Proper 21 / September 28, 2014 / Year A
Exodus 17:1-7 , Psalm 78:1-4, 12-16, Philippians 2:1-13, Matthew 21:23-32
Preached: September 28, 2014, All Saints’ Church, Park Slope, Brooklyn, NY
As most of us probably know, last week in New York there was a climate march. Most estimates say well over 300,000 people, from all over the world and from all over the country showed up for this march–the largest climate march in history. This march, which hosted all different sorts of groups, all different religions, all kinds of political affiliations, was in anticipation of a UN meeting this week about the climate. About rising overall temperatures due to the way we use up resources, here in the US and in developing countries.
We, the people of this world, need to figure out how to curb our carbon emissions so that the climate stops changing. I’m sure you’ve heard all of this before. But we need to do it so that the earth as we know it does not cease to be a habitable home for all of us. This is why so many people came to the climate march; as a bodily reminder to our world leaders that the EARTH needs to be considered, protected, and cared for.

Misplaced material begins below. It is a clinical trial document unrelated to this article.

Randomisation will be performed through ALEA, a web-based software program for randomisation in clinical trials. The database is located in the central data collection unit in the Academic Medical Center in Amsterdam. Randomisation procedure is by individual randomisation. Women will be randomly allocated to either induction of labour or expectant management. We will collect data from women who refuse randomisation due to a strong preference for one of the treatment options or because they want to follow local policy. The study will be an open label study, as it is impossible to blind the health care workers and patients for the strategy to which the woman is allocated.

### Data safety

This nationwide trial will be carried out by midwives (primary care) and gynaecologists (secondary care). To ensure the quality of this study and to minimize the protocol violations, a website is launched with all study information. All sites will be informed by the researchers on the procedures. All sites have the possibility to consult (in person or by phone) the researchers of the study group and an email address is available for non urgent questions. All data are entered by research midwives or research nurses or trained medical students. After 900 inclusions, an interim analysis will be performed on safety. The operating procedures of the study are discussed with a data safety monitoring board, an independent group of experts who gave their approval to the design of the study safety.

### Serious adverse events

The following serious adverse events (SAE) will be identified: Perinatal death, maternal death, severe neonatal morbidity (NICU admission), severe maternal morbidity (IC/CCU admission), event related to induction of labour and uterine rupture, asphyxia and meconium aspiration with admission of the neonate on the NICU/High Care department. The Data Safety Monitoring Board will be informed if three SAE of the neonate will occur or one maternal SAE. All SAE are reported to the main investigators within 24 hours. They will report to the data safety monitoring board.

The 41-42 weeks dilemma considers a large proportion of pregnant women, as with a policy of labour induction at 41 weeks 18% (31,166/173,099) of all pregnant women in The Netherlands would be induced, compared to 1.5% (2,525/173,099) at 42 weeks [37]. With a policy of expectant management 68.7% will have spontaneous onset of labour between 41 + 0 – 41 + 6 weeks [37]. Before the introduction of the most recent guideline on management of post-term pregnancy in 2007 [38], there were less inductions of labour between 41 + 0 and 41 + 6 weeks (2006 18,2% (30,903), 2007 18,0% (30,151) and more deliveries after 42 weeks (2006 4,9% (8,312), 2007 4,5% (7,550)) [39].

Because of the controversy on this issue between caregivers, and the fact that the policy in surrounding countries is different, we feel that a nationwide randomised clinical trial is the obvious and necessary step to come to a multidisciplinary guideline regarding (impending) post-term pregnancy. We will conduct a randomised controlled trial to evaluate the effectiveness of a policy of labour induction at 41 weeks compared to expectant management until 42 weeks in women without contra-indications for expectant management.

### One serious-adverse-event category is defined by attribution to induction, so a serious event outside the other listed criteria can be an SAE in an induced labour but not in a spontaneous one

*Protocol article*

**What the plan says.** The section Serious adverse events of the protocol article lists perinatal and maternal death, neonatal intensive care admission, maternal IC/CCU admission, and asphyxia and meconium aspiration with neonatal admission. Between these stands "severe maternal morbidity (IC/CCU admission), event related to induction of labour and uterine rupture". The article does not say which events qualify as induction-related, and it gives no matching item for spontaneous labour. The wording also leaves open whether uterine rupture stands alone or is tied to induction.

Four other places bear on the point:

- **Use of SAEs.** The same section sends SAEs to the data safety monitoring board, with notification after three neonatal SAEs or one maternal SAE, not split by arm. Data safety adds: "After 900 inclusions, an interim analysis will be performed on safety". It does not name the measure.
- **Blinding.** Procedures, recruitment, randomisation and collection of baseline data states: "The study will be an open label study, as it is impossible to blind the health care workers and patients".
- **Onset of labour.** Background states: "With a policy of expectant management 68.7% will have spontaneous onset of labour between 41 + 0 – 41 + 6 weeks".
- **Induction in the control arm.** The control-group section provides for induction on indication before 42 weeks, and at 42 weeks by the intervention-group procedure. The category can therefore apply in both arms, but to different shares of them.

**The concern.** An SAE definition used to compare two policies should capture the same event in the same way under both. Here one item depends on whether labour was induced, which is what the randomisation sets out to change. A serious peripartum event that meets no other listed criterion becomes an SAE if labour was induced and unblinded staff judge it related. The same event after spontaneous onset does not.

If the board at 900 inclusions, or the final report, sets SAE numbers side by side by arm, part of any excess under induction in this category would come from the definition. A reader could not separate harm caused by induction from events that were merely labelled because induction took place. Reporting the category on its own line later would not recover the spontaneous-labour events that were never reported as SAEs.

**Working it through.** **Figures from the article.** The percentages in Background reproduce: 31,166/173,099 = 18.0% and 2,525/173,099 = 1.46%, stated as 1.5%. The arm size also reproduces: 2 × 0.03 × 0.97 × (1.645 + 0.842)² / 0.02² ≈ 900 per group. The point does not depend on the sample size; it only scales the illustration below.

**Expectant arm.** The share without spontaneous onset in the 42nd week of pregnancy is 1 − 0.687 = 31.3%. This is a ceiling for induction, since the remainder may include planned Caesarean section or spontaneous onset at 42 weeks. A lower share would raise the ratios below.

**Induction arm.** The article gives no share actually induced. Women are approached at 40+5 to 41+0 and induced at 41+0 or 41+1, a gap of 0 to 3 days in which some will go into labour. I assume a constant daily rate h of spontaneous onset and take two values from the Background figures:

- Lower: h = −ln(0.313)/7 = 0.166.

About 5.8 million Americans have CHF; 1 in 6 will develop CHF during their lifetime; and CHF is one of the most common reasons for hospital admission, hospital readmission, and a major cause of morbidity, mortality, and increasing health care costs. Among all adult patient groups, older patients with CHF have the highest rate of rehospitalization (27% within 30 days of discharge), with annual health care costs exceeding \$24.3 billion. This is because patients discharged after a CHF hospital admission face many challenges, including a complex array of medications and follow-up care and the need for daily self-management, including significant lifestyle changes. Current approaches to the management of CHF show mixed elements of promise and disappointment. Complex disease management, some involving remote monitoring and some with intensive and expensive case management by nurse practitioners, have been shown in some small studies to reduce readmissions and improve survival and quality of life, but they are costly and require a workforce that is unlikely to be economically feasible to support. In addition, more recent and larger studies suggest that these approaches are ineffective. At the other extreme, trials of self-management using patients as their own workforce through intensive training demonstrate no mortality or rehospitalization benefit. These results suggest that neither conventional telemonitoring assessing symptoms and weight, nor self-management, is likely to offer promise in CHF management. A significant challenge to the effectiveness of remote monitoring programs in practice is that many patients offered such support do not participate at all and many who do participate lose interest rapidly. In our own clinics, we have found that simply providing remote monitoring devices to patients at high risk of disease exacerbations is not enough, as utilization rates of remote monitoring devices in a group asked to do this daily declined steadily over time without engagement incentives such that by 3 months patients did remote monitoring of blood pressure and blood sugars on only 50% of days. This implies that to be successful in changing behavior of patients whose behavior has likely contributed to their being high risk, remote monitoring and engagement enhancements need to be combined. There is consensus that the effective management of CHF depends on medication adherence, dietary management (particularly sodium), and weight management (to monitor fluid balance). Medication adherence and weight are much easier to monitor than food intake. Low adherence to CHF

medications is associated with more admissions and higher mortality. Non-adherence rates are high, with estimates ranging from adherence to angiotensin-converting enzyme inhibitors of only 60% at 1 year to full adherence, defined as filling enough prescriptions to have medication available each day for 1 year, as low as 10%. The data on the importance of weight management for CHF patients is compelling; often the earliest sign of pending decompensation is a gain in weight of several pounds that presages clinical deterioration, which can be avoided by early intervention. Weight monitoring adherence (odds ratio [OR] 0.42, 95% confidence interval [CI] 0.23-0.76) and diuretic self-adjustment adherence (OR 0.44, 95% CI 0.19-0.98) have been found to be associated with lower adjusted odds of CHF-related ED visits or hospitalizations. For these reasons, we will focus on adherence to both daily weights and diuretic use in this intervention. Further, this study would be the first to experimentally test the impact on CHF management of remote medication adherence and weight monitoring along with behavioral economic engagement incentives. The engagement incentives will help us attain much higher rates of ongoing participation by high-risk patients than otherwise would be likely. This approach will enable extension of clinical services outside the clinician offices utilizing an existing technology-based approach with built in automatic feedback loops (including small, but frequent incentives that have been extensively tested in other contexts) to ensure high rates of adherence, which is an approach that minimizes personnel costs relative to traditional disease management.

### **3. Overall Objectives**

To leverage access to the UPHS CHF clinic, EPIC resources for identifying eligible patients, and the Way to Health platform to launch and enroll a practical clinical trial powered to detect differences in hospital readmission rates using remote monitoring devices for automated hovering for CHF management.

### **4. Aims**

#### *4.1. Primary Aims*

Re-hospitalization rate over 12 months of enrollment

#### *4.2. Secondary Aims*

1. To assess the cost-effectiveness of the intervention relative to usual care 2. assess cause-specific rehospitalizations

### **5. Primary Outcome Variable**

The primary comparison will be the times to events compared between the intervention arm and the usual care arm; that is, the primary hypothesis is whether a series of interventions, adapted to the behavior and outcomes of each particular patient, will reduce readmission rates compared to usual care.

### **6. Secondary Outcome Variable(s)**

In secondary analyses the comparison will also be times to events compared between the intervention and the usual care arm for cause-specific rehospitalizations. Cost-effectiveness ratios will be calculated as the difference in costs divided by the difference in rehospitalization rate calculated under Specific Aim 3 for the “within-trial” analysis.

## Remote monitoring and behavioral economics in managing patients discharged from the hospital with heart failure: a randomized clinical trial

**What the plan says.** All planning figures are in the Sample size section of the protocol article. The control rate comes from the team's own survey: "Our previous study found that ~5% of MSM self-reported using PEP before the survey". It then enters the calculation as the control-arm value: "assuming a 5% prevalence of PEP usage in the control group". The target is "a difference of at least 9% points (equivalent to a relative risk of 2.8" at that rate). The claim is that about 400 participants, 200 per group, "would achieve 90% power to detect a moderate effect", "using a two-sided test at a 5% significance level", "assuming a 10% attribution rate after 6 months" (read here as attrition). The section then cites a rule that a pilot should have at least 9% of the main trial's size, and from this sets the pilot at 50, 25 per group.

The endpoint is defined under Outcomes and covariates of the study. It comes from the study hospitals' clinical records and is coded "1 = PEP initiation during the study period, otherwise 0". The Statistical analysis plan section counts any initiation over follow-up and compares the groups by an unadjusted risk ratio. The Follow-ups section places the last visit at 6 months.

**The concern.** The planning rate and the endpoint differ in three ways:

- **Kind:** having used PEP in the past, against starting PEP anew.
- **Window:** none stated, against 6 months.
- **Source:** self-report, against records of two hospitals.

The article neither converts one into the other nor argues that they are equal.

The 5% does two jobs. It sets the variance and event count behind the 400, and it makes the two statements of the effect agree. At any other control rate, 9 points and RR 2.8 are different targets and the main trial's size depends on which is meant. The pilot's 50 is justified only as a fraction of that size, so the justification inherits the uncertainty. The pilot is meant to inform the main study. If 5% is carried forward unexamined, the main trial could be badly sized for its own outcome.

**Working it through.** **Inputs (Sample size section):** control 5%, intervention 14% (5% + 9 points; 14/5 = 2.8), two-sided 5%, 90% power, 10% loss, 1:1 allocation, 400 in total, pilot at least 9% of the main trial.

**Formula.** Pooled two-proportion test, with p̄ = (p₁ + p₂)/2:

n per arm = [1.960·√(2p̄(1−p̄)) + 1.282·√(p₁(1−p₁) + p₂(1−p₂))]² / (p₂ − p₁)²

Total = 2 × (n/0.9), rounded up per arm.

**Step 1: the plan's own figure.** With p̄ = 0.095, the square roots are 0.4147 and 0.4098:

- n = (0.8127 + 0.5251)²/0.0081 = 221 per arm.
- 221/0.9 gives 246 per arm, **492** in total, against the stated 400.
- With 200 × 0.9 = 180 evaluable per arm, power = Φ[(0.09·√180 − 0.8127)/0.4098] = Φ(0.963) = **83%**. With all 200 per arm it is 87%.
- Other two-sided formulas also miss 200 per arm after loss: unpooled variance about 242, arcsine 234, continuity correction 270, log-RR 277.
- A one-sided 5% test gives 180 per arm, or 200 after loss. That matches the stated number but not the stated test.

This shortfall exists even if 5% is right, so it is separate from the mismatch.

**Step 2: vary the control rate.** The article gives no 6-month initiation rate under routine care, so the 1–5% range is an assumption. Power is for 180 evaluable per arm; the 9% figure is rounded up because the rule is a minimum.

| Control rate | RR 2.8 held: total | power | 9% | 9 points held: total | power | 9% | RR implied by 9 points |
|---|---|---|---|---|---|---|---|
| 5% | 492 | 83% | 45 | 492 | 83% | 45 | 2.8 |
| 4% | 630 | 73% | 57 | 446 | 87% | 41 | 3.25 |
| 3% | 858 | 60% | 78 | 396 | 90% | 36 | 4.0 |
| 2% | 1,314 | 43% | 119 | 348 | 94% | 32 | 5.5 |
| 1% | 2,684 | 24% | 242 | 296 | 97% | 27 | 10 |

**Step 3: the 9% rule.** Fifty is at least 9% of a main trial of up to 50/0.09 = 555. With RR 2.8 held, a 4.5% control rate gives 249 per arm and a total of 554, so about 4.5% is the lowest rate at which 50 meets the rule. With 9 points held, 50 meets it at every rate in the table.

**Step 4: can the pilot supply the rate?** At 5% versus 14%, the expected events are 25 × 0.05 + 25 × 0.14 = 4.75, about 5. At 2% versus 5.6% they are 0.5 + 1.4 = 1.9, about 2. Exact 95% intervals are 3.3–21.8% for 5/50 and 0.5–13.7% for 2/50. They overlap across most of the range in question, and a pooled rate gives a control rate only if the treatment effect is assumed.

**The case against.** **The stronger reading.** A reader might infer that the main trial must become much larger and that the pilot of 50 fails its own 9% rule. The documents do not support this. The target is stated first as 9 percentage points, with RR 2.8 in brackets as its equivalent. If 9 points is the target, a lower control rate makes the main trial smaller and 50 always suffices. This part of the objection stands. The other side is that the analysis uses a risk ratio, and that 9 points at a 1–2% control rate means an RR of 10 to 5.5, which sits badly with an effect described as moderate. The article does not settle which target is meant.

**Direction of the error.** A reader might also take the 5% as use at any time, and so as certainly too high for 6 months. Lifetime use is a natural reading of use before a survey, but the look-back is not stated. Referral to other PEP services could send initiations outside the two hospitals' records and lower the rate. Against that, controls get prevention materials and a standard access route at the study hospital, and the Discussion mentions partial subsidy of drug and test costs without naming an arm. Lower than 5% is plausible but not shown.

The Israelites knew about the climate, and how we humans can feel like we are at the whim of it. They knew what it was like to go without food, and they definitely knew what it was like–wandering in the desert–to go without water. They roamed, led by Moses, in very dry lands. They were parched. You can imagine how, in the story, their thirst mingles with their not knowing where they are going, with the feeling of isolation from their homes. You can imagine how the rocks and sand taunt them, how nothing about the climate feels like home.